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2018:84:5;641-642
doi: 10.4103/ijdvl.IJDVL_805_16
PMID: 28948943

A verrucous plaque on the intergluteal cleft

MD Fernndez Ballesteros1 , E Gmez Moyano1 , M Ayala Blanca2 , S Simonsen1
1 Department of Dermatology, Hospital Regional Universitario de Malaga, Malaga, Spain
2 Department of Pathology, Hospital Regional Universitario de Malaga, Malaga, Spain

Correspondence Address:
E Gmez Moyano
Department of Dermatology, Plaza Hospital Civil s/n, 29010 Malaga
Spain
Published: 26-Sep-2017
How to cite this article:
Fernndez Ballesteros M D, Gmez Moyano E, Ayala Blanca M, Simonsen S. A verrucous plaque on the intergluteal cleft. Indian J Dermatol Venereol Leprol 2018;84:641-642
Copyright: (C)2018 Indian Journal of Dermatology, Venereology, and Leprology

We present a case of a 48-year-old man with no relevant personal or family history, who reported a pruriginous lesion in the gluteal cleft of 14 months duration. Physical examination showed a brownish-pink, verruciform plaque with a raised, hyperkeratotic border, 2 cm in diameter, located in the upper region of the gluteal cleft [Figure - 1].

Figure 1: Verrucous plaque with a prominent ridge-like border on the natal cleft

A biopsy was taken with the differential diagnosis of squamous cell carcinoma versus condyloma acuminata. Histological study of the lesion revealed moderate hyperkeratosis associated with verruciform epidermal hyperplasia with significant elongation of the crests [Figure - 2], as well as a column of parakeratosis, the lower vertex of which was situated on a reduced granular layer and dyskeratotic, vacuolated keratinocytes.

Figure 2

No amyloid deposition was observed.

What Is Your Diagnosis?

Answer

Verrucous porokeratosis.

Discussion

Treatment with a retinoid cream at 0.05% daily for 2 months was started without improvement. Cryosurgery was performed, but the lesion remained. Surgical removal is planned.

Porokeratosis is a primary disorder of epidermal keratinization. Classically, there are five variants: punctate porokeratosis, porokeratosis of Mibelli, linear porokeratosis, disseminated superficial actinic porokeratosis and porokeratosis palmaris et plantaris disseminata.[1],[2] However, verrucous porokeratosis of the gluteal cleft is unknown and we can postulate its probable underdiagnosis due to confusion with other entities.[2]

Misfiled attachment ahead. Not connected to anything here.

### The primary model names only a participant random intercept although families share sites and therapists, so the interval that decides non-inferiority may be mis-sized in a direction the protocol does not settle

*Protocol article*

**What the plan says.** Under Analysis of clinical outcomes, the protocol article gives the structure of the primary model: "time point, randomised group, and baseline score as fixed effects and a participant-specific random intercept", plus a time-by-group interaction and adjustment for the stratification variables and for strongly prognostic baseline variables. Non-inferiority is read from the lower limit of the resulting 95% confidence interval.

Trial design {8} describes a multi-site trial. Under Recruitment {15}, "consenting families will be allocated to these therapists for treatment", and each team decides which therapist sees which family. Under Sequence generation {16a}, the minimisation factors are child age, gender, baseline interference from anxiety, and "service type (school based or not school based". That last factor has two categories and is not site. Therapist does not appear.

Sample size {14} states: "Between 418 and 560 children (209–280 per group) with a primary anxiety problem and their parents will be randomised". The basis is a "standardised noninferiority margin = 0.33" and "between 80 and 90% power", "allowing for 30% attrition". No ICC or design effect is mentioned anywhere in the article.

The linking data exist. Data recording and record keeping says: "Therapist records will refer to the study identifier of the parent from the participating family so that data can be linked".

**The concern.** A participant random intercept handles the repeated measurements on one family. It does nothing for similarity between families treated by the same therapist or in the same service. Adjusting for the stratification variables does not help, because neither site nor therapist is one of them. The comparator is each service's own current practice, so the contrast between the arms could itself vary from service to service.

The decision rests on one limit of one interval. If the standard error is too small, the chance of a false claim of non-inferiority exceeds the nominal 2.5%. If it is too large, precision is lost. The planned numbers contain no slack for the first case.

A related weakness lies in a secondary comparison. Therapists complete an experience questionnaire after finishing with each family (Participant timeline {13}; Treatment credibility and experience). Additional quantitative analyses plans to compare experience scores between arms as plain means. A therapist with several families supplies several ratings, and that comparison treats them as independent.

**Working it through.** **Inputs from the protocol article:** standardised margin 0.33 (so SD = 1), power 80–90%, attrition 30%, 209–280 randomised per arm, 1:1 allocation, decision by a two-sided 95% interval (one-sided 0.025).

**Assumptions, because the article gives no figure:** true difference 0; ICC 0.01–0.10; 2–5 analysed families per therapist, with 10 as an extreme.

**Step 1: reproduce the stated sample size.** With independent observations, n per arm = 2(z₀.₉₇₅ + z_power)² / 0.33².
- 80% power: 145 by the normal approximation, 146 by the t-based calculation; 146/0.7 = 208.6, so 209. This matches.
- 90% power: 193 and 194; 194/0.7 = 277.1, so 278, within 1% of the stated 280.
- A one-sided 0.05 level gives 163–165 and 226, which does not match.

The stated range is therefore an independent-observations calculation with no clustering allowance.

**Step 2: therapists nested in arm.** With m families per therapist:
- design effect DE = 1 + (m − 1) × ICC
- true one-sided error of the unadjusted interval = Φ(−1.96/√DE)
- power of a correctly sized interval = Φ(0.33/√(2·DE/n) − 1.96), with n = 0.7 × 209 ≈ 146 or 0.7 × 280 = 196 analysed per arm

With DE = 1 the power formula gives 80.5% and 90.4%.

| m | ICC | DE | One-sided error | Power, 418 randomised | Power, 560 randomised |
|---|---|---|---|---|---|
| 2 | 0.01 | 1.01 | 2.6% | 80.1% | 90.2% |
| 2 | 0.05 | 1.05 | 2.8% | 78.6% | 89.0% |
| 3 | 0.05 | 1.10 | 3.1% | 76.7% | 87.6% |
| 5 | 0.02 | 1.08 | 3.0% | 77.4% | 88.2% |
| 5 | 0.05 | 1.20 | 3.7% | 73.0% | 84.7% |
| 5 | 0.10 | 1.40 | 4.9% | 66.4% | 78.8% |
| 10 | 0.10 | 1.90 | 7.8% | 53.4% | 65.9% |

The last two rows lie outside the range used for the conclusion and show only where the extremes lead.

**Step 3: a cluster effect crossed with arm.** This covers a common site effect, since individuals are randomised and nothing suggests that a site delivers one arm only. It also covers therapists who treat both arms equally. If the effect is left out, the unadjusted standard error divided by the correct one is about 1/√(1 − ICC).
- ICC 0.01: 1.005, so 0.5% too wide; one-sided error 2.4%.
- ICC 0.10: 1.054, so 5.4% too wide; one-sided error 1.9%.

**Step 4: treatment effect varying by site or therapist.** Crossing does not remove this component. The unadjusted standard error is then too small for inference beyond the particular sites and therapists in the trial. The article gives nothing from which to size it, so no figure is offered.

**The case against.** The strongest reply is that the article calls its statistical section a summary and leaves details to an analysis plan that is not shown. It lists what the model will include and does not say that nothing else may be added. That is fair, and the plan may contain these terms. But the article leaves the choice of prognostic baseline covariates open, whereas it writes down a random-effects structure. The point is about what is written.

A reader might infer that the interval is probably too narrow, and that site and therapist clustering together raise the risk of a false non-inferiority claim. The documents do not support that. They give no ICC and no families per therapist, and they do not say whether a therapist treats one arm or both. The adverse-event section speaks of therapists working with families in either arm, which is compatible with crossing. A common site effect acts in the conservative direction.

The first reported case was presented by Lucher in 1995, who named it ptychotropic porokeratosis, using two Greek terms, ptythe (cleft) and trope (change or alteration);[3] the next case was published by Stone in 1999.[4] Other descriptions include “hyperkeratotic variant of porokeratosis,” “verrucous porokeratosis of Mibelli on the buttocks,” “follicular porokeratosis of Mibelli on the buttocks,” “hypertrophic perianal porokeratosis” and “genitogluteal porokeratosis.” The unifying term “verrucous porokeratosis” is proposed.[2]

Till now, 35 cases have been described with a clear male predominance (32 men, 3 women).[1],[2],[3],[4],[5] The etiology is unknown, but there appears to be a genetic susceptibility with triggering factors such as repeated trauma to the area.[5]

This variant is characterized by a series of clinical and histological peculiarities. Clinically, it starts as small hyperkeratotic papules with a tendency to join and extend symmetrically on both buttocks, forming a pink verrucous plaque in the shape of butterfly wings with peripheral satellite lesions, accompanied by intense pruritus.[1],[2],[3],[4] Unlike other variants of porokeratosis, malignant transformation has not been described so far, but it cannot be ruled out completely in porokeratosis.[2],[5]

In the histological study, there is typically a marked epidermal hyperplasia and multiple concentric cornoid lamellae.[1],[5] We found only two cases of a hyperkeratotic variant of porokeratosis with dermal amyloid deposits.[5]

The relationship between dermal amyloid deposits and porokeratosis remains unclear, however it seems that the deposits are secondary to the epidermal defect.[5]

This form of porokeratosis may lead to diagnostic doubts with condyloma acuminata, inverted psoriasis, candidiasis of the cleft, lichen sclerosus or tinea corporis.[1],[2]

Different treatments have been attempted, both ablative (surgical removal, cryosurgery and CO2 laser) and nonablative (topical imiquimod, topical and systemic retinoids and 5-fluorouracil), but none has yet shown acceptable effectiveness.[2]

In conclusion, verrucous porokeratosis of the gluteal cleft is a nonvenereal diagnosis to consider when evaluating anogenital lesions in men. Recognition of this rare disease is important due to the prognostic and therapeutic implications associated with a correct diagnosis.

Financial support and sponsorship

Nil.

Conflicts of interest

There are no conflicts of interest.

References
1.
Tallon B, Blumental G, Bhawan J. Porokeratosis ptychotropica: A lesser-known variant. Clin Exp Dermatol 2009;34:895-7.
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2.
Takiguchi R, White K, White C, Simpson E. Verrucous porokeratosis of the gluteal cleft (porokeratosis ptychotropica): A rare disorder easily misdiagnosed. J of Pathol 2010;37:802-7.
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3.
Lucker GP, Happle R, Steijlen PM. An unusual case of porokeratosis involving the natal cleft: Porokeratosis ptychotropica? Br J Dermatol 1995;132:150.
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4.
McGuigan K, Shurman D, Campanelli C, Lee J. Porokeratosis ptychotropica: A clinically distinct variant of porokeratosis. J Am Acad Dermatol 2008;60:501-3.
[Google Scholar]
5.
Uenishi T, Teramura K, Kitamura M, Fujii N, Nakanishi G, Tanaka T, et al. Hyperkeratotic variant of porokeratosis Mibelli with dermal amyloid deposits. Journal of Dermatology 2010;37:475-9.
[Google Scholar]

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